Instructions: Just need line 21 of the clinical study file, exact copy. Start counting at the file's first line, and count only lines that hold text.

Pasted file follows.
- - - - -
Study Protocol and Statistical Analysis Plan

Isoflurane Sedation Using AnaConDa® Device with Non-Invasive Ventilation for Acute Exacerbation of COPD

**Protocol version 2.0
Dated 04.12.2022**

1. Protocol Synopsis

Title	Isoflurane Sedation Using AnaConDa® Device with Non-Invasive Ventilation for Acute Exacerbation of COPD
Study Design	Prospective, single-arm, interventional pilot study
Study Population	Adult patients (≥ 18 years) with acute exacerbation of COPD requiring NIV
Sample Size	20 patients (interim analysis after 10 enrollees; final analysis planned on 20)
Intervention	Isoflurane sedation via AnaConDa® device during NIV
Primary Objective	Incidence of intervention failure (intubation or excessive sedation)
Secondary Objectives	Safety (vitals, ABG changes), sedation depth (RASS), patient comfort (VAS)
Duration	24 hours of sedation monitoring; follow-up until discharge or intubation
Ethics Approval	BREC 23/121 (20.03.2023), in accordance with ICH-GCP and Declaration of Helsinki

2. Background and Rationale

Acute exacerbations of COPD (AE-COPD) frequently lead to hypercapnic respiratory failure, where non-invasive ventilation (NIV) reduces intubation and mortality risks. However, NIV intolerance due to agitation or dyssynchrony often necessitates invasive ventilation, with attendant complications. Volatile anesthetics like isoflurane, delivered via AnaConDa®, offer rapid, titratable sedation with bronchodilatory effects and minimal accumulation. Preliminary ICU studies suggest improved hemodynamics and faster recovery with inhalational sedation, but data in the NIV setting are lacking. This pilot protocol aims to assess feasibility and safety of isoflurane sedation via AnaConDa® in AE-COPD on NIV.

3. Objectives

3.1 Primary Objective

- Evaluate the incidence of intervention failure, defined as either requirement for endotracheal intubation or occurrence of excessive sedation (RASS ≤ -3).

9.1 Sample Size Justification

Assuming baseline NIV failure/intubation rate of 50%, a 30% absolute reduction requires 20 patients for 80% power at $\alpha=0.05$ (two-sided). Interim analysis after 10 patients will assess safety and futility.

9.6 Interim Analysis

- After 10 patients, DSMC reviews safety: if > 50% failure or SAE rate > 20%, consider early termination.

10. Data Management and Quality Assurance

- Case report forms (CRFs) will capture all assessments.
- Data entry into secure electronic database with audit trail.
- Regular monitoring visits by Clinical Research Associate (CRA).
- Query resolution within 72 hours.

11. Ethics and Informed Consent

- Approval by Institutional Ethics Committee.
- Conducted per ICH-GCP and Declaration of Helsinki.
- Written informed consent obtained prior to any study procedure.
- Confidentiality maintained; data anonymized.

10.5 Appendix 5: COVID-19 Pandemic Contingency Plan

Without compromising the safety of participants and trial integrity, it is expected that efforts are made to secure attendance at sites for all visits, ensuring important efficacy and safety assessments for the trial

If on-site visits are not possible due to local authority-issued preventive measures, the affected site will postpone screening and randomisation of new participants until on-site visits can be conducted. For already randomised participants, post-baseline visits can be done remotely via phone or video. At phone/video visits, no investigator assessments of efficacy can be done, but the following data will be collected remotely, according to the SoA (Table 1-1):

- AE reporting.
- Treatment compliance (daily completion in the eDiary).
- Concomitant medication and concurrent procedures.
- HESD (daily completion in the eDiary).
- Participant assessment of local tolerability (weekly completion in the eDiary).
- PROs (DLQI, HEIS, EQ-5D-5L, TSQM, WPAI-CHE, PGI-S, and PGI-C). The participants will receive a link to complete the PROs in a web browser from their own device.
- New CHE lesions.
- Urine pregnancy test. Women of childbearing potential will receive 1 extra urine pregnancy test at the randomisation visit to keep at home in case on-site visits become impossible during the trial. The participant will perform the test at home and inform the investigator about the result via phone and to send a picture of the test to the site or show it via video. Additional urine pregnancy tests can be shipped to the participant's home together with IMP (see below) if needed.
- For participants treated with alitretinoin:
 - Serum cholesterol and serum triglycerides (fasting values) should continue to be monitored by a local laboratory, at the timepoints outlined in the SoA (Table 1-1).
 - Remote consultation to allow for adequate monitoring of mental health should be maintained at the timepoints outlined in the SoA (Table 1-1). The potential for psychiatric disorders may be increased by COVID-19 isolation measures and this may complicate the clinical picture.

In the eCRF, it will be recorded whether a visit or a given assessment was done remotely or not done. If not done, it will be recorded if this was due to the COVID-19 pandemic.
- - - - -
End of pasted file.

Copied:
Assuming baseline NIV failure/intubation rate of 50%, a 30% absolute reduction requires 20 patients for 80% power at $\alpha=0.05$ (two-sided). Interim analysis after 10 patients will assess safety and futility.